In Iran it is forbidden for women to sing in public spaces. That means Mahsa Vahdat, who was born and raised in Tehran, can play piano or sing in front of other women, but cannot form melodies with her vocal cords where unfamiliar men congregate. “A voice is physically revealing. It’s a very strong form of personal expression,” she told newspaper Dagsavisen this spring.
Mahsa problematizes this law on her latest album, “The Sun Will Rise”, which she recently won the Critic Award in Germany .
Unlike the preceding full-lengths – several in collaboration with her sister Marjan and American soul singer Mighty Sam McClain – all instruments stripped are away. What remains is solely her voice, which throws itself towards church ceilings and brick walls, including those of Emanuel Vigelands mausoleum in Oslo, like an undertow in the dead of night.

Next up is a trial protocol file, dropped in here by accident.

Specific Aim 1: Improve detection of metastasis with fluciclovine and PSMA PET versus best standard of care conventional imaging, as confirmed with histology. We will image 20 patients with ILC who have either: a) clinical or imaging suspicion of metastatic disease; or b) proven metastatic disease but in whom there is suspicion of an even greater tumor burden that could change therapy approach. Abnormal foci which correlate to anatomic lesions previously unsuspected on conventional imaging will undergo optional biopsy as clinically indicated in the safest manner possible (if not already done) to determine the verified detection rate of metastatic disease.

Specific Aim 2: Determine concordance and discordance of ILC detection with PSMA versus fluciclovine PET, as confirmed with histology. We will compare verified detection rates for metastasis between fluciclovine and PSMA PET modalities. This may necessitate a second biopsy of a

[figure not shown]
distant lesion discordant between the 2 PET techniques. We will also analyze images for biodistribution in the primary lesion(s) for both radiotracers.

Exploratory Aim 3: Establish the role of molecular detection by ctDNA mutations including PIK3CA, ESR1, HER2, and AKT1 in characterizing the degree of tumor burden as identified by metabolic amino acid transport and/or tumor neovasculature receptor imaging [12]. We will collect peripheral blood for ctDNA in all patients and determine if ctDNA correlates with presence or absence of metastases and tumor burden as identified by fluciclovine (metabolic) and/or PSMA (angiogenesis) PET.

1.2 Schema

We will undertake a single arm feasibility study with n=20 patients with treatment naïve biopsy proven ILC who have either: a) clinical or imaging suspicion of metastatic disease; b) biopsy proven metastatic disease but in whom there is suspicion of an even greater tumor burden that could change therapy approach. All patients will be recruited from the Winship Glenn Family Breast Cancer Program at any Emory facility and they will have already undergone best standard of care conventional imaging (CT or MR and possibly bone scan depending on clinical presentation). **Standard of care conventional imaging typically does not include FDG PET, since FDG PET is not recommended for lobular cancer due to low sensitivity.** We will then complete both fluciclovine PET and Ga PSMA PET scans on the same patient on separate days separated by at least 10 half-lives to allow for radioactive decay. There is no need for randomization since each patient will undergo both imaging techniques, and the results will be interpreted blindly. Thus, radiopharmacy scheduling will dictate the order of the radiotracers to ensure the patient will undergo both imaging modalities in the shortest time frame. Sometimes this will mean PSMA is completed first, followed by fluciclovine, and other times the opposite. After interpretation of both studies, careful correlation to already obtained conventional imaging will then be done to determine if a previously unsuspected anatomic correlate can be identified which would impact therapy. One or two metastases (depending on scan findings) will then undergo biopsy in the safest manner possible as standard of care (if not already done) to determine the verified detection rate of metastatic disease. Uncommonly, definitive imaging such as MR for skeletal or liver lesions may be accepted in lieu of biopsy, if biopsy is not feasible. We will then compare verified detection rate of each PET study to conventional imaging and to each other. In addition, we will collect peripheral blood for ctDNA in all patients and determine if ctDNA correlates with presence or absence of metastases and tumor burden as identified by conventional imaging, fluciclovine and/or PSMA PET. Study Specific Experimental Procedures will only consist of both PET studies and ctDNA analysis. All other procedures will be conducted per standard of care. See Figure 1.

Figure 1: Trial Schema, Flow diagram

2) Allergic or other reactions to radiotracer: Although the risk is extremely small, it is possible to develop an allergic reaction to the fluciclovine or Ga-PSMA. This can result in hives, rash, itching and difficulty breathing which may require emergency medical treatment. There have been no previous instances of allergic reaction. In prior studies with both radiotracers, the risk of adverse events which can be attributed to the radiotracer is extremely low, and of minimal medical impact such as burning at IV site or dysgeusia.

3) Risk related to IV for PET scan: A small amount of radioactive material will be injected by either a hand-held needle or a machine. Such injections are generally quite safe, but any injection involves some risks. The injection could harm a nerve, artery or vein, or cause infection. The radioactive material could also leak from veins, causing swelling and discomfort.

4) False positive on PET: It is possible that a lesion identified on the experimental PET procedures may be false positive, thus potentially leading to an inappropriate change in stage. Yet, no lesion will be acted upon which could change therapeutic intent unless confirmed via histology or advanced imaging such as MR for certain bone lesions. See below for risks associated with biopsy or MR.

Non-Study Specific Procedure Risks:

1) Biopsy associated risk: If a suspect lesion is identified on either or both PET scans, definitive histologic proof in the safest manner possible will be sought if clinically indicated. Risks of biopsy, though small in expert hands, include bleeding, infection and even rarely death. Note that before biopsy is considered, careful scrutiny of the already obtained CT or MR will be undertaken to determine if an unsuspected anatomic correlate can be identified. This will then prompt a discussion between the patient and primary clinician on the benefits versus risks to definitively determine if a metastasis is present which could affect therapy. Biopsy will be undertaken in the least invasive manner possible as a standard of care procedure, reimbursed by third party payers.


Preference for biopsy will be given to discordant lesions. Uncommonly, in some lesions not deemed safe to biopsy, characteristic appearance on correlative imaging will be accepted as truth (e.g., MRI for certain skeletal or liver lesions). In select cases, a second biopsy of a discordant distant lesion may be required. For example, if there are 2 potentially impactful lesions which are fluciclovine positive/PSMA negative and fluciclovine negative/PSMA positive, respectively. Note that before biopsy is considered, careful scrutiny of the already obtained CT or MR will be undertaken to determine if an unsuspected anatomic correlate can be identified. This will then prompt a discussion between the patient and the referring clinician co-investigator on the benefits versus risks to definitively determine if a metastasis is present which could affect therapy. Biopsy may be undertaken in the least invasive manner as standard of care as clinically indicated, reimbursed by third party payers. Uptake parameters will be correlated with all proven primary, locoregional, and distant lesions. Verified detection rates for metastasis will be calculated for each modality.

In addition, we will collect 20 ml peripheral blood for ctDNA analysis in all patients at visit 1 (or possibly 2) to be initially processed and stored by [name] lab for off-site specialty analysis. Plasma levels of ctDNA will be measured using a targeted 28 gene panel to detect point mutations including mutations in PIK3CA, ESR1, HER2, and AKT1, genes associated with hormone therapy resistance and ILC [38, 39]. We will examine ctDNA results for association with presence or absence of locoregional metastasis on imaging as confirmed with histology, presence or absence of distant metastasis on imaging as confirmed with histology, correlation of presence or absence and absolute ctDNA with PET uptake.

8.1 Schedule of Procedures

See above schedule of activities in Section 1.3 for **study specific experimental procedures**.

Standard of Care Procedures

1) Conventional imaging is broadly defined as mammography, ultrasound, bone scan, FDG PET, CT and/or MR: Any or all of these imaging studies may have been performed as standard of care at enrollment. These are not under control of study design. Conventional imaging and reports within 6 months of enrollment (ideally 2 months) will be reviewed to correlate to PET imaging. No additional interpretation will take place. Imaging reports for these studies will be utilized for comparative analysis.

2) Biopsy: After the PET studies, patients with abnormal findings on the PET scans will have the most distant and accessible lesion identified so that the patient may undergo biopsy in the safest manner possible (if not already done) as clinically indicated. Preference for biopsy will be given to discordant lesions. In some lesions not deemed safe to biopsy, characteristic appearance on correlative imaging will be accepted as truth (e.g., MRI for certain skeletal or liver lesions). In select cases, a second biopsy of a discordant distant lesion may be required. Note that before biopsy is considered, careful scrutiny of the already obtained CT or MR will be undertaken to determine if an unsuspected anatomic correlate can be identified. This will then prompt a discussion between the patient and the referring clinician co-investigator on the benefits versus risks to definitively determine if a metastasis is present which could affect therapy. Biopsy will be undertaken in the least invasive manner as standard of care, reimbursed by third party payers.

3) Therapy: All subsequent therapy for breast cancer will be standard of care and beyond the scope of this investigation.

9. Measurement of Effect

Despite its hopeful title, it’s a haunting release. This is largely due to Mahsa Vahdat mournful voice, which catches all attention. She is also identified as one of the 50 most influential women in Iran over the past 200 years. To this extent, you can understand why Iranian authorities consider it a major threat: As long as her throat vibrates, we are forced to feel how intense being truly is.
Text: Kim Klev